Just because a business does not make any money, does not mean that the stock will go down. For example, although software-as-a-service business Salesforce.com lost money for years while it grew recurring revenue, if you held shares since 2005, you'd have done very well indeed. But the harsh reality is that very many loss making companies burn through all their cash and go bankrupt.
So should Protean Energy (ASX:POW) shareholders be worried about its cash burn? In this report, we will consider the company's annual negative free cash flow, henceforth referring to it as the 'cash burn'. First, we'll determine its cash runway by comparing its cash burn with its cash reserves.
How Long Is Protean Energy's Cash Runway?
A company's cash runway is calculated by dividing its cash hoard by its cash burn. As at December 2019, Protean Energy had cash of AU$922k and no debt. Looking at the last year, the company burnt through AU$938k. So it had a cash runway of approximately 12 months from December 2019. That's quite a short cash runway, indicating the company must either reduce its annual cash burn or replenish its cash. Depicted below, you can see how its cash holdings have changed over time.
How Is Protean Energy's Cash Burn Changing Over Time?
Because Protean Energy isn't currently generating revenue, we consider it an early-stage business. Nonetheless, we can still examine its cash burn trajectory as part of our assessment of its cash burn situation. Given the length of the cash runway, we'd interpret the 39% reduction in cash burn, in twelve months, as prudent if not necessary for capital preservation. Protean Energy makes us a little nervous due to its lack of substantial operating revenue. We prefer most of the stocks on this list of stocks that analysts expect to grow.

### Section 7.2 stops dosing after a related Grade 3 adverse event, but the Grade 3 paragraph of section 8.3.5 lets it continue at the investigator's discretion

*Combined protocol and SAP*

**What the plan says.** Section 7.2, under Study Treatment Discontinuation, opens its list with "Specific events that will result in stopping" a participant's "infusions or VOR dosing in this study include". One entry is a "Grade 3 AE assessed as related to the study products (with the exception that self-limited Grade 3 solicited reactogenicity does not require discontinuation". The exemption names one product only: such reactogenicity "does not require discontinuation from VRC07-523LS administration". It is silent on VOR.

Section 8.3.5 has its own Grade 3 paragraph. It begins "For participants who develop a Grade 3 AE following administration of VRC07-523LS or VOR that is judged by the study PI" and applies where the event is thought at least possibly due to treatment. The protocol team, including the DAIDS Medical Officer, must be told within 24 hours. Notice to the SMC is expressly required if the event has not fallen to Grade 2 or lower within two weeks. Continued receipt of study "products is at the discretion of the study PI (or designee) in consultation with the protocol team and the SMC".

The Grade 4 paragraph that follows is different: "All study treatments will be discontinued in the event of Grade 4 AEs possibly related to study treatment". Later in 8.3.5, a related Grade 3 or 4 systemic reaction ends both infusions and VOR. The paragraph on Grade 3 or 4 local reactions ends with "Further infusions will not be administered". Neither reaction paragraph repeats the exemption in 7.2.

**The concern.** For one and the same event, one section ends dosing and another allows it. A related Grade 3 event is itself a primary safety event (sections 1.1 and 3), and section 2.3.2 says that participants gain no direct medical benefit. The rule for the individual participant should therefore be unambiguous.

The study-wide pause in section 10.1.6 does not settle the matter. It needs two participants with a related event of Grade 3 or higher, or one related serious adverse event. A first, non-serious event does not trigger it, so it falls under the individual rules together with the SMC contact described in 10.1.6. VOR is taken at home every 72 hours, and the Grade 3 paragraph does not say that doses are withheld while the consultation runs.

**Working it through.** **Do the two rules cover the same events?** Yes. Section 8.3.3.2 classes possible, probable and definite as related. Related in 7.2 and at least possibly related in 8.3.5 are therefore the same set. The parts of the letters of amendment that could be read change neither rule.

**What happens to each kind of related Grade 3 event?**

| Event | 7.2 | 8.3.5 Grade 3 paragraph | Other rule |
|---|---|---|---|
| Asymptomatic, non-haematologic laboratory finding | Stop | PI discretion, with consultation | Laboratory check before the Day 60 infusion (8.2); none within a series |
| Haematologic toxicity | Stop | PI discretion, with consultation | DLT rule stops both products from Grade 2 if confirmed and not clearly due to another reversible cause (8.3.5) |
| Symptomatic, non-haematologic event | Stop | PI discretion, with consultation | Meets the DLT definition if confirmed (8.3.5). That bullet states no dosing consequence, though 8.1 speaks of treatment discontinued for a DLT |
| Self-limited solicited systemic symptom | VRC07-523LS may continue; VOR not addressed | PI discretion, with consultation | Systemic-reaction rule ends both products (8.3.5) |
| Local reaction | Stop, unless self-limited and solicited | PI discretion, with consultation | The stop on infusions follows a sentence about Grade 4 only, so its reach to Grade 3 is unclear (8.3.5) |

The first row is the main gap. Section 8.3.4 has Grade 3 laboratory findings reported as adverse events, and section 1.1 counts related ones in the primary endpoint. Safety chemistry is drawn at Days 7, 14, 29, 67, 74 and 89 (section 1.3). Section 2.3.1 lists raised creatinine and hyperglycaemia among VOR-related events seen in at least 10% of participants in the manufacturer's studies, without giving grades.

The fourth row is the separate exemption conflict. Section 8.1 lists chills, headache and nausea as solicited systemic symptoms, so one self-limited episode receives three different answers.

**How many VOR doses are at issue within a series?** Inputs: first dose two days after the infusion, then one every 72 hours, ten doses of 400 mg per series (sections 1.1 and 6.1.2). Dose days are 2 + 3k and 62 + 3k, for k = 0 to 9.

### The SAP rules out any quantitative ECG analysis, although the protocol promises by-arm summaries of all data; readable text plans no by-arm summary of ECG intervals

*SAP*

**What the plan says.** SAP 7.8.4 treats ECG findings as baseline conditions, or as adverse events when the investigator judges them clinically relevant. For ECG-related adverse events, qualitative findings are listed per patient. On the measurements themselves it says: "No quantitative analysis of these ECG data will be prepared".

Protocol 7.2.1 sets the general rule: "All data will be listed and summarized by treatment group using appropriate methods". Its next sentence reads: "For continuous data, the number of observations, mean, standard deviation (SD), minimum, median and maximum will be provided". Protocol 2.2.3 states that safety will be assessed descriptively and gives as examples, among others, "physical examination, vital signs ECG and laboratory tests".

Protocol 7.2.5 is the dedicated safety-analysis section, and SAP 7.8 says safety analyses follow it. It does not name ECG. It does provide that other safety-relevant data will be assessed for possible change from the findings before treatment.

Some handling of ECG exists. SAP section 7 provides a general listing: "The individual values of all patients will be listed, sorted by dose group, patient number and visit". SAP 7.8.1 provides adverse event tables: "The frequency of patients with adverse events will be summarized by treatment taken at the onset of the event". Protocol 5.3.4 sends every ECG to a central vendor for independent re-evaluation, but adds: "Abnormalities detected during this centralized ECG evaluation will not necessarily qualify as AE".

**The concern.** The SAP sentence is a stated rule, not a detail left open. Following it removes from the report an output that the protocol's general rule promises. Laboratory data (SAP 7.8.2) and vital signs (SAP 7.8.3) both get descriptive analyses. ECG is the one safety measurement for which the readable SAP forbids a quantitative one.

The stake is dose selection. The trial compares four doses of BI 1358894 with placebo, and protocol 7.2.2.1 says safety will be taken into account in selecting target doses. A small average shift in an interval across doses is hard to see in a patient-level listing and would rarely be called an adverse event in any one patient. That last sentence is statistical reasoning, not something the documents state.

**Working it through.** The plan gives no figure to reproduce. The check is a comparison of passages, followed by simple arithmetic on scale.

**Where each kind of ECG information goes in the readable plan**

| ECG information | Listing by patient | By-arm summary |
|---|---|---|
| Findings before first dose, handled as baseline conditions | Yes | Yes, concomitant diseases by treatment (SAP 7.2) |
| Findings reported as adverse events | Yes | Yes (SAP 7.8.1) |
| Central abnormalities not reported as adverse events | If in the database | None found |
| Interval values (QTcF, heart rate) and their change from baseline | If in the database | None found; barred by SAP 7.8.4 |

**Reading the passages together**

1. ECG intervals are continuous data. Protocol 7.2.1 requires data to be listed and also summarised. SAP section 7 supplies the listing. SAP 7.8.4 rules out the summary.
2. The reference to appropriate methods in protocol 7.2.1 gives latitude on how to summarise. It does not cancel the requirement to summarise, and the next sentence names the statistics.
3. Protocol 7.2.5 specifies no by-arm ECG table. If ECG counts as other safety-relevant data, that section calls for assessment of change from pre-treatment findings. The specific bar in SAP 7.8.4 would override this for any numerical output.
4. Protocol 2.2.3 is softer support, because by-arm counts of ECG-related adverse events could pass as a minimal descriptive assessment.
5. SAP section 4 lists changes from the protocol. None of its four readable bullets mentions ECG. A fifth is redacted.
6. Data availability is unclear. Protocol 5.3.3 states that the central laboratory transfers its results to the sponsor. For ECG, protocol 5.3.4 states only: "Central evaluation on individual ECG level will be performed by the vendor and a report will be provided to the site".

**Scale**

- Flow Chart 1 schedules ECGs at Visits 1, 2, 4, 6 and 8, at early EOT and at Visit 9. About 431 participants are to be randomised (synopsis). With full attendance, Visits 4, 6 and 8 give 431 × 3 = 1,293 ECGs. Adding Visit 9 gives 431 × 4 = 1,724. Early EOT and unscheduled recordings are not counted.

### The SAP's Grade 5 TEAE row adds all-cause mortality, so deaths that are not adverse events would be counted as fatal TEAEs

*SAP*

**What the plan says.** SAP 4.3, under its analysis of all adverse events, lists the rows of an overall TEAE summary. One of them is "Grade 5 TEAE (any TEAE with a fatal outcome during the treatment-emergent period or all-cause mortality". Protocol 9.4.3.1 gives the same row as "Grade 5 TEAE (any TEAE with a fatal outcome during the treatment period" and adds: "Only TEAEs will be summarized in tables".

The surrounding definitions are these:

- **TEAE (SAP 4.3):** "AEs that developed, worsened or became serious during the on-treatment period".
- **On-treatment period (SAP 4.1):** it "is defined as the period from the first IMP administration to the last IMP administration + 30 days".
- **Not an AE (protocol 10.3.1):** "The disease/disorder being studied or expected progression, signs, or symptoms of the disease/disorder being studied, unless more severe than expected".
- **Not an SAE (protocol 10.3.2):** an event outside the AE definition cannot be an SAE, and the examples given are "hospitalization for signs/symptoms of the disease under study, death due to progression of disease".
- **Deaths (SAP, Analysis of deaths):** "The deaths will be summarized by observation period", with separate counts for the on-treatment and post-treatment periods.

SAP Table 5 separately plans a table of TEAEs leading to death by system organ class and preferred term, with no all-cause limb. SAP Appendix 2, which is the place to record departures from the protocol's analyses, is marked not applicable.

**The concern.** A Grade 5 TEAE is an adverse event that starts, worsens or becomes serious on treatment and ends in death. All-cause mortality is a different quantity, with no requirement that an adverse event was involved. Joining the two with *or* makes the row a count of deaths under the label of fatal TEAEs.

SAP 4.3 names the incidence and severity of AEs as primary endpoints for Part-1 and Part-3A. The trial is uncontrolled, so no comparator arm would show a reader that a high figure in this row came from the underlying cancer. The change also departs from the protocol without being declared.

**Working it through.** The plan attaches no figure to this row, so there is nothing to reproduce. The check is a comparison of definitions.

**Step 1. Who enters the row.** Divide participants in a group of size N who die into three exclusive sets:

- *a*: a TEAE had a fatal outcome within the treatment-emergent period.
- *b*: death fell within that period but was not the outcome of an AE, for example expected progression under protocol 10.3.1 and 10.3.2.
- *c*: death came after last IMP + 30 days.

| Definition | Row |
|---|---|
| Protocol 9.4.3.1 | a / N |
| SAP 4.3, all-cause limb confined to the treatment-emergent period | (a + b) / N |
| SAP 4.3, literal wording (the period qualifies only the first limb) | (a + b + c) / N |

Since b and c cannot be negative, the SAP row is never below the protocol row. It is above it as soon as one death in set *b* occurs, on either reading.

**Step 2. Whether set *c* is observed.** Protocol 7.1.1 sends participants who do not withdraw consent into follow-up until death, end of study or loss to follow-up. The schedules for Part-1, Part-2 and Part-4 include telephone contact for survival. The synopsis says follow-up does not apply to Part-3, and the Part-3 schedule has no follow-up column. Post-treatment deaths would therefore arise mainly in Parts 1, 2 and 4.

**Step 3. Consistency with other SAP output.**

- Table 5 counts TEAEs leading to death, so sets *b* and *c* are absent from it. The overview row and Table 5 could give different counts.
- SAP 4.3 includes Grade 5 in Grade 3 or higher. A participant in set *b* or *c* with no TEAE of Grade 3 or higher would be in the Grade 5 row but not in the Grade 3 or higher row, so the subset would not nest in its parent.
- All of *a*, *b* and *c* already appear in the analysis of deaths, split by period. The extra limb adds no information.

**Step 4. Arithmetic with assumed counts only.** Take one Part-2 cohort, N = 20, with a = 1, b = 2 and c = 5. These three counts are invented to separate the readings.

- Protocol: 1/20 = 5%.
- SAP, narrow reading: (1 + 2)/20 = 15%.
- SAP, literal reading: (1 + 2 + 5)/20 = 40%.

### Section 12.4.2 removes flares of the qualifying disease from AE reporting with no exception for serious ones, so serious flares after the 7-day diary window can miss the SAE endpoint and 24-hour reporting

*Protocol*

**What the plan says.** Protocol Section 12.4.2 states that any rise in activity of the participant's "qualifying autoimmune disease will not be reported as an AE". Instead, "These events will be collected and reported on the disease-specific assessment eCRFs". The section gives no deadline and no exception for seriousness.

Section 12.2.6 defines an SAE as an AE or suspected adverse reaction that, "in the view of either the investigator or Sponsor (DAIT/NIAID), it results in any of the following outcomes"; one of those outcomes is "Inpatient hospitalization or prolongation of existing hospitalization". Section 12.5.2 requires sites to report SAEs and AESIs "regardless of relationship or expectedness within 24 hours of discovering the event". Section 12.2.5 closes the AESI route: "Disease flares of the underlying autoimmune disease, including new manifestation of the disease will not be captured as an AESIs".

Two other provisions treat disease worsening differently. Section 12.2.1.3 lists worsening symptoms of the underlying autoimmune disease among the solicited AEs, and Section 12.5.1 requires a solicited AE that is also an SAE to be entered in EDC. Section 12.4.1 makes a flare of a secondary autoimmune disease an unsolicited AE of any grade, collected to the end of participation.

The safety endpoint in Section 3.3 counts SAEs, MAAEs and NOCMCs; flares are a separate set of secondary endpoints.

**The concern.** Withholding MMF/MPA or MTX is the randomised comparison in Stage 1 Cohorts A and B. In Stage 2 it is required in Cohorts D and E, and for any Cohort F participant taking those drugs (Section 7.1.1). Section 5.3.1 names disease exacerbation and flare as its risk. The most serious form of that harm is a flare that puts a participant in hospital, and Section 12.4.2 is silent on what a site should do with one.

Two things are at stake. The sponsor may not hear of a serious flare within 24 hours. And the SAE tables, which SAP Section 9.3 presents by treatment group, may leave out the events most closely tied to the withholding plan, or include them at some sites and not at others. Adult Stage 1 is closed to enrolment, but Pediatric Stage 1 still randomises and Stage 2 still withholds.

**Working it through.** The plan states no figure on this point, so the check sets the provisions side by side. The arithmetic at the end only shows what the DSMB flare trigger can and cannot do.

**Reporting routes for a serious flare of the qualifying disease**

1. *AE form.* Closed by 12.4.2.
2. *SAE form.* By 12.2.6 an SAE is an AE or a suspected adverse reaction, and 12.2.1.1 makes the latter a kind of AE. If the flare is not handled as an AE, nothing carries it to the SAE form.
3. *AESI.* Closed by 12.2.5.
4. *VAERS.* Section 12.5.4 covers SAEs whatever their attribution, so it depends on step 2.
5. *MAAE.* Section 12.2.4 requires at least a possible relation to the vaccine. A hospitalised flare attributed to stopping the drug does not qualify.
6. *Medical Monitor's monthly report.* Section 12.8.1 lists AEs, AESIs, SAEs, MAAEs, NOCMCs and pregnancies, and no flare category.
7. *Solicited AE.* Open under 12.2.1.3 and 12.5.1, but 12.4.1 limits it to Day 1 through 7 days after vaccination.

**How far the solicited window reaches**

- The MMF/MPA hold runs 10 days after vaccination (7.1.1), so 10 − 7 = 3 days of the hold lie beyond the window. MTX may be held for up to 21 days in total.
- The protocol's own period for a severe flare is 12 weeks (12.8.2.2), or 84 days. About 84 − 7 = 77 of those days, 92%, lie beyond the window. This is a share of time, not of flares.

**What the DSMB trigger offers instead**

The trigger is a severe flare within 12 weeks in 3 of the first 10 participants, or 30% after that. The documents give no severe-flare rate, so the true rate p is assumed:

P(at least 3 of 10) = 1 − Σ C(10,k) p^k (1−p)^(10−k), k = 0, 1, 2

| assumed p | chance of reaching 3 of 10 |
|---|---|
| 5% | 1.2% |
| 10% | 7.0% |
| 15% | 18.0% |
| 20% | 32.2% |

How Hard Would It Be For Protean Energy To Raise More Cash For Growth?
While Protean Energy is showing a solid reduction in its cash burn, it's still worth considering how easily it could raise more cash, even just to fuel faster growth. Generally speaking, a listed business can raise new cash through issuing shares or taking on debt. One of the main advantages held by publicly listed companies is that they can sell shares to investors to raise cash to fund growth. By looking at a company's cash burn relative to its market capitalisation, we gain insight on how much shareholders would be diluted if the company needed to raise enough cash to cover another year's cash burn.
Protean Energy's cash burn of AU$938k is about the same as its market capitalisation of AU$934k. That suggests the company may have some funding difficulties, and we'd be very wary of the stock.
So, Should We Worry About Protean Energy's Cash Burn?
Even though its cash burn relative to its market cap makes us a little nervous, we are compelled to mention that we thought Protean Energy's cash burn reduction was relatively promising. Considering all the measures mentioned in this report, we reckon that its cash burn is fairly risky, and if we held shares we'd be watching like a hawk for any deterioration. Separately, we looked at different risks affecting the company and spotted 6 warning signs for Protean Energy (of which 2 are a bit unpleasant!) you should know about.
Of course, you might find a fantastic investment by looking elsewhere. So take a peek at this free list of interesting companies, and this list of stocks growth stocks (according to analyst forecasts)
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